If anything, this demo worked as intended. It gave me a taste of how new Doom plays and feels without restricting the player or holding their hand through the entire experience. That first level is the first level. There’s also no strange Nintendo-like restrictions that say you can only play the demo X number of times or within a specific amount of time. I liked what I played, but I’m not ready to commit just yet, with too much still in my backlog to get through, but at least I know that when I get to this, I’ll have a bloody good time. I promise not to play this Doom‘s SNES port either…unless the rumors of cartridges making a return to the NX prove true.

Bethesda delivers more anticlimactic endings with Fallout 4

fallout 4 institute ending musings gd

After barely paying attention to Fallout 4‘s main campaign storyline for nearly two months, I rushed through it over the course of two days during my holiday time off at the end of December 2015. Not necessarily because I wanted to, but I wanted to experience it, at the very least, for myself before having any details unearthed while listening to the numerous “Game of the Year” podcasts popping up online right around now. Unfortunately, I really disliked the ending I got and, strangely enough, wasn’t even aware that I was moving through the final mission, similar to what happened in Rage, wherein I think things are just beginning to unravel, but in reality they are winding down.

Let it be known here and now that I’ll be talking a bit about my Fallout 4 playthrough, and there will be spoilers in terms of factions and quests and quests for factions and how there are no more quests for specific factions because of the quests I decided to do. Got it? Okay, let’s roll out. I’m speaking to Dogmeat, by the way, not you.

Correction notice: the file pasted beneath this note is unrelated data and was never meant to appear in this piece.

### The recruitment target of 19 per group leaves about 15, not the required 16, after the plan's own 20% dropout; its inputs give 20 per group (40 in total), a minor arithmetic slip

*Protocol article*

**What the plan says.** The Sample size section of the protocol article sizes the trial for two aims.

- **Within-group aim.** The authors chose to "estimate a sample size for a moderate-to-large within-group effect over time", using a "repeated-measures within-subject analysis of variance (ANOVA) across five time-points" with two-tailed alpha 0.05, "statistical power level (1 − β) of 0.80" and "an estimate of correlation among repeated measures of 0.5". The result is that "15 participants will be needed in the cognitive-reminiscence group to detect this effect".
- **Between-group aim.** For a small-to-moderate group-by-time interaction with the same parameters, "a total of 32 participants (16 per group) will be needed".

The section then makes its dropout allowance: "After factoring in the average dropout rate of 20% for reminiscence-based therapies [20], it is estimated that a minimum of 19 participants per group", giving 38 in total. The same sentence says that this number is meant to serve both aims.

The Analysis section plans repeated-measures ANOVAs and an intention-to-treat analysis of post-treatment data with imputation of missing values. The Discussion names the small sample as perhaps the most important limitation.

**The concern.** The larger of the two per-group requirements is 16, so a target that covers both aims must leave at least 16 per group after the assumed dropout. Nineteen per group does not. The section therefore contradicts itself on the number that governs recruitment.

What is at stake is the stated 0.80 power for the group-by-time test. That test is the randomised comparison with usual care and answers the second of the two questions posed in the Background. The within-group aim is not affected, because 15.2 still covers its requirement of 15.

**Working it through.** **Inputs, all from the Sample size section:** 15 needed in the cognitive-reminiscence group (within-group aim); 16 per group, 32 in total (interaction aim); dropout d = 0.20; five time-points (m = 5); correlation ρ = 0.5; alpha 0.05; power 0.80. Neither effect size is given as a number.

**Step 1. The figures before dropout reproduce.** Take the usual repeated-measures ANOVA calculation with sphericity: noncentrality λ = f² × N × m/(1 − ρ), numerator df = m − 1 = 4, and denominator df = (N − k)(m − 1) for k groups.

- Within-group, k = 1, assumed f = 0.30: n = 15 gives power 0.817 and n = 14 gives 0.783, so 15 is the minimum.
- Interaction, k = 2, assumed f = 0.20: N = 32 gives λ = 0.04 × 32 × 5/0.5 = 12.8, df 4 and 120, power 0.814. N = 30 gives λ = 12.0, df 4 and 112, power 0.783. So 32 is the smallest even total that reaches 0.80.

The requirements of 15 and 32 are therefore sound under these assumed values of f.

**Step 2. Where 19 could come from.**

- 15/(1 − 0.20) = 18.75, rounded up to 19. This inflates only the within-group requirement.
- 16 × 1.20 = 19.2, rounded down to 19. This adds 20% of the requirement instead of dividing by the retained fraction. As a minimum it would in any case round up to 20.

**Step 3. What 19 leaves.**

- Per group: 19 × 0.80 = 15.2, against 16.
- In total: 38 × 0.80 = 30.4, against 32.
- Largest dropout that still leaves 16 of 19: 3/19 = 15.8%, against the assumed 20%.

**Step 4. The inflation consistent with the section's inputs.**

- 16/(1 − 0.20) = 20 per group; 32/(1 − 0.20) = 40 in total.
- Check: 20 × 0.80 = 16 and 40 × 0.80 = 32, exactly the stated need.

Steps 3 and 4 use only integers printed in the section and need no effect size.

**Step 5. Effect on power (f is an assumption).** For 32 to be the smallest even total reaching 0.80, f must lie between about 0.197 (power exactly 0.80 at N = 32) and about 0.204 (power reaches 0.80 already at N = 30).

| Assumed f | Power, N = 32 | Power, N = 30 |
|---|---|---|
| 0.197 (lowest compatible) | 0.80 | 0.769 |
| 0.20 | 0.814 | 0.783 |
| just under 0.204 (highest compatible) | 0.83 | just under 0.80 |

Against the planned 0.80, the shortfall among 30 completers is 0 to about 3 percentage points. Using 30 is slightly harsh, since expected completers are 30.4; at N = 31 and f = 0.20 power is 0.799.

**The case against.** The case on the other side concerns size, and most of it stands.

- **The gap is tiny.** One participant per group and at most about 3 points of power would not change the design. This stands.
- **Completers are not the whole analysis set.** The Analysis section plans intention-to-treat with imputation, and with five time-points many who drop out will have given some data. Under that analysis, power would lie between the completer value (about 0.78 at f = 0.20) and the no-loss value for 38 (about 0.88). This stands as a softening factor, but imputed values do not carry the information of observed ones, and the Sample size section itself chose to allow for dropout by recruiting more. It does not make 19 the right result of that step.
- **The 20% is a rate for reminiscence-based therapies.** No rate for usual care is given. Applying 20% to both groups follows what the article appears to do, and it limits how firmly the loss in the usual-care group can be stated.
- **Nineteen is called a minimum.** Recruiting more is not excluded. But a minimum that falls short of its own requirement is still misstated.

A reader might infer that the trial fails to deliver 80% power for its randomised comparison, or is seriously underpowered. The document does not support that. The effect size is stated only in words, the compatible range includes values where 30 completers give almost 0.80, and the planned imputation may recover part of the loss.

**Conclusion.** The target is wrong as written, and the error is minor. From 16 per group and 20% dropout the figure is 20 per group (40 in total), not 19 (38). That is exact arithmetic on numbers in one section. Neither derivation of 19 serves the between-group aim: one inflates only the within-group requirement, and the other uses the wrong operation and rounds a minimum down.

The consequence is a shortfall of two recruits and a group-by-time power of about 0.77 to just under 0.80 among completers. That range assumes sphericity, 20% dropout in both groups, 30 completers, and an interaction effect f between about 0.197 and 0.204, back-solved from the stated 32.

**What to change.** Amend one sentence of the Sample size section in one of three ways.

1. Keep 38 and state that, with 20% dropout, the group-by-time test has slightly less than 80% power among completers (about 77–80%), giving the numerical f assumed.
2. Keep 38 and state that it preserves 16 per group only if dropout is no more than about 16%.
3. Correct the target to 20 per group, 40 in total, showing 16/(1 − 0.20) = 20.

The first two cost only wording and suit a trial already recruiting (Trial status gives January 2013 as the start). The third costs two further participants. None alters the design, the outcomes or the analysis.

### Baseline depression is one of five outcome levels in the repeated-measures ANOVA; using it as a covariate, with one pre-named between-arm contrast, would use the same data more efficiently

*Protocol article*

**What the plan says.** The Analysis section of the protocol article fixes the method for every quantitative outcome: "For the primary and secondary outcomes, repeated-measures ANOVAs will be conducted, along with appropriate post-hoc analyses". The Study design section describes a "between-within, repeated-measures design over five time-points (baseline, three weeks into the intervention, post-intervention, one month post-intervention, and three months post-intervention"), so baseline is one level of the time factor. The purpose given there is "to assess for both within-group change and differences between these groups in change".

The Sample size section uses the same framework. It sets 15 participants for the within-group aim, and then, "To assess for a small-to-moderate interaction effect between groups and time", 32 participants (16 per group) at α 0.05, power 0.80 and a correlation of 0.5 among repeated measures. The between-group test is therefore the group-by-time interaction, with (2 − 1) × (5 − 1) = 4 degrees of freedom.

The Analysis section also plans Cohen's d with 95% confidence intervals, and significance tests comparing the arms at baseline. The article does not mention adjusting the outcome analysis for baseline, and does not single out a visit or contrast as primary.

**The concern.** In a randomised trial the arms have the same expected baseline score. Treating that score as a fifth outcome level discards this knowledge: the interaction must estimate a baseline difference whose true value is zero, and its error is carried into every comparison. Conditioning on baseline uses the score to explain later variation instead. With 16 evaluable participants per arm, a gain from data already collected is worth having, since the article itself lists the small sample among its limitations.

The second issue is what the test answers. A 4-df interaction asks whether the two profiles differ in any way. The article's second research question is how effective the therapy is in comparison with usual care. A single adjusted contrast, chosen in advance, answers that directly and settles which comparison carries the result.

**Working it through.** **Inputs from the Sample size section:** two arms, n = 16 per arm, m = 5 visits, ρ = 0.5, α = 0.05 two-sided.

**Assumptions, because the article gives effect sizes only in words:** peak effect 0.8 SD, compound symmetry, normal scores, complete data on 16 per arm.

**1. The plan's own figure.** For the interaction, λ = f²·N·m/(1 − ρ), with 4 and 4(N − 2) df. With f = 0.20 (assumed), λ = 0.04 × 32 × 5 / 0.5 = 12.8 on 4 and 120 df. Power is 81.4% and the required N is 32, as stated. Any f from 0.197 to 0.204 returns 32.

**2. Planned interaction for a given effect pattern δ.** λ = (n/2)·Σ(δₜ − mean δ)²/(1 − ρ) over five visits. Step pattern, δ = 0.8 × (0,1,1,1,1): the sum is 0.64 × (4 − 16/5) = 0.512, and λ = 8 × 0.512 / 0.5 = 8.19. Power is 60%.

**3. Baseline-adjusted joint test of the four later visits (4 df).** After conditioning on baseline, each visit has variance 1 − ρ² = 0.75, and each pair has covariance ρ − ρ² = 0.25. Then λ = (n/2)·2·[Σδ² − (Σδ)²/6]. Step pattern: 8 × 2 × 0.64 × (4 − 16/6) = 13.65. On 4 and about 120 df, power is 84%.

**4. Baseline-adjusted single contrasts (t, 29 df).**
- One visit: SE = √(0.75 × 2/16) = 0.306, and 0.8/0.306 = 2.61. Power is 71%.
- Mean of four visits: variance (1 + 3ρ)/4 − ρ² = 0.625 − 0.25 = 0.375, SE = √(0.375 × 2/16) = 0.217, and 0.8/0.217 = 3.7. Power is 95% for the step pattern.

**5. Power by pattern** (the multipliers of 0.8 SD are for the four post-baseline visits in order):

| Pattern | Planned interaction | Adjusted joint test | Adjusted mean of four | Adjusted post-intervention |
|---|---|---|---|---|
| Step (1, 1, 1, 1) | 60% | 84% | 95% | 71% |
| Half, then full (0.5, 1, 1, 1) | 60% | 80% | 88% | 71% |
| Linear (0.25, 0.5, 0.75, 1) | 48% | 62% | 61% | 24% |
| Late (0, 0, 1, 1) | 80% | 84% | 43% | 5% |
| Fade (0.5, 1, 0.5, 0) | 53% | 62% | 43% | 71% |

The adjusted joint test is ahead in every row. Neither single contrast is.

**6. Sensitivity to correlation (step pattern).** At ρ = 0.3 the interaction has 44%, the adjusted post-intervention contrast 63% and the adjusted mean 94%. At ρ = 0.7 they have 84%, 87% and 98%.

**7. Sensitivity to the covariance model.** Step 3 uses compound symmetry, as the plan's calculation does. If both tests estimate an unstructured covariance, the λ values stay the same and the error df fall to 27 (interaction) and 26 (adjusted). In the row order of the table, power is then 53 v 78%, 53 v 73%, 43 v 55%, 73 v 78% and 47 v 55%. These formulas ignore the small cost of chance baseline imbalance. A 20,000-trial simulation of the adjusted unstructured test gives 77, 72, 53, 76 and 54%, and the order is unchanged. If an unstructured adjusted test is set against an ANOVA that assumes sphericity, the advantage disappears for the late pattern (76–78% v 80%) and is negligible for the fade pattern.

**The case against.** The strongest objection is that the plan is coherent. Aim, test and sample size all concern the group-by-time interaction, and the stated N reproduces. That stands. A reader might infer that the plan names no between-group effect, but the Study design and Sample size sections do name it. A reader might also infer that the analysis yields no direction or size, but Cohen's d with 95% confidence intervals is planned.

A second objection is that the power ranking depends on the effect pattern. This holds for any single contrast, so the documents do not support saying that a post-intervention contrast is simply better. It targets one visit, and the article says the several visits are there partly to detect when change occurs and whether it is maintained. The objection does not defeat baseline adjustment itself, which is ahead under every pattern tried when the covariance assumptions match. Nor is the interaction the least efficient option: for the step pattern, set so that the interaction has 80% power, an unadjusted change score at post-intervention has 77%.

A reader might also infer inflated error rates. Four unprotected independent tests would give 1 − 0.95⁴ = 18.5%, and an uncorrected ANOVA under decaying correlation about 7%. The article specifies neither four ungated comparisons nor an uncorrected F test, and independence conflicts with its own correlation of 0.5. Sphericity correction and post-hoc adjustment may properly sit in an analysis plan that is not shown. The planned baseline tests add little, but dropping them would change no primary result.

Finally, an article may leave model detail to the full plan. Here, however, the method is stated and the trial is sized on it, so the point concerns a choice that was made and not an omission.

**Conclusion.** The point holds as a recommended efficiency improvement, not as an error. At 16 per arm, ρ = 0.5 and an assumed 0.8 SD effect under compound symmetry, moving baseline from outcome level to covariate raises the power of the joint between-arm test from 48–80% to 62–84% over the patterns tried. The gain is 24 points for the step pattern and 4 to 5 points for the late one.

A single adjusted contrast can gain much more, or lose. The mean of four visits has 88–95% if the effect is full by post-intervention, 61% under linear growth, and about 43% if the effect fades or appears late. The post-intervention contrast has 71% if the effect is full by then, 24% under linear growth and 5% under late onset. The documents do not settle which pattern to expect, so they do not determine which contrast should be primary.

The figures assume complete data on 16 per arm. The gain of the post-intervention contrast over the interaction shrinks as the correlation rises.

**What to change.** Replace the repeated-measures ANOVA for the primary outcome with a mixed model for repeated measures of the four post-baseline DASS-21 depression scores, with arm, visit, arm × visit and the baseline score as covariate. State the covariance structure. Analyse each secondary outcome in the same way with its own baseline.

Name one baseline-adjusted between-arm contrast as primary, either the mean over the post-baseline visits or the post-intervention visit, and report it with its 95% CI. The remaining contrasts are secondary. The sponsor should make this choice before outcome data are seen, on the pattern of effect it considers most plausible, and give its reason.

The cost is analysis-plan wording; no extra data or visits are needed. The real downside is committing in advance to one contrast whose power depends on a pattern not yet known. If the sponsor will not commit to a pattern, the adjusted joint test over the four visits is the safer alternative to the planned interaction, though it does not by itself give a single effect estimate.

The sole survivor of Vault 111 in my Fallout 4 is a bearded man who prefers to use a silenced pistol until things go haywire, and then any gun–usually a damage-heavy shotgun–will do the trick when the bad guys/girls/monsters get too close for comfort. He also loves collecting coffee mugs out in the wild, hanging up paintings of cats everywhere, and, most importantly, befriended Nick Valentine early on, before the quests became the sort that demand you make separate save sessions. Y’know, in case everything goes wrong.

Anyways, when I play a roleplaying game, I roleplay–shocking, I know. So, for my character, a reasonable man who ensured that Nick Valentine got answers to the questions nibbling away at his synthetic mind, I ended up siding the Institute. From the very start, the Institute is portrayed as evil incarnate, kidnapping people from the Commonwealth and replacing humans with metal lookalikes. That said, I had already seen the good that Synths could be by the time I reached the Institute in my playthrough, some fifty-plus hours in, and after exploring the facilities beneath C.I.T., I was a believer that the world above needed these people to thrive. Sorry, Brotherhood of Steel, but it’s true.

No, really sorry, Brotherhood of Steel. See, by siding with the Institute, the final missions for this decision demand you murder and eradicate every last member of the Brotherhood of Steel. Ugh. As well as everybody in The Railroad, an organization I had only briefly interacted with via the main quest. The Minute Men were allowed to continue existing, not viewed as any tangible threat. I looked up what happens when siding with the other factions, and you, more or less, are forced to killed others to ensure the strength and longevity of your chosen faction. I’m not a fan of this–at all. Sure, my sole survivor has killed bandits and raiders and plenty of too-far-gone ghouls, but has never once shot an innocent bystander. That’s not the type of person he is.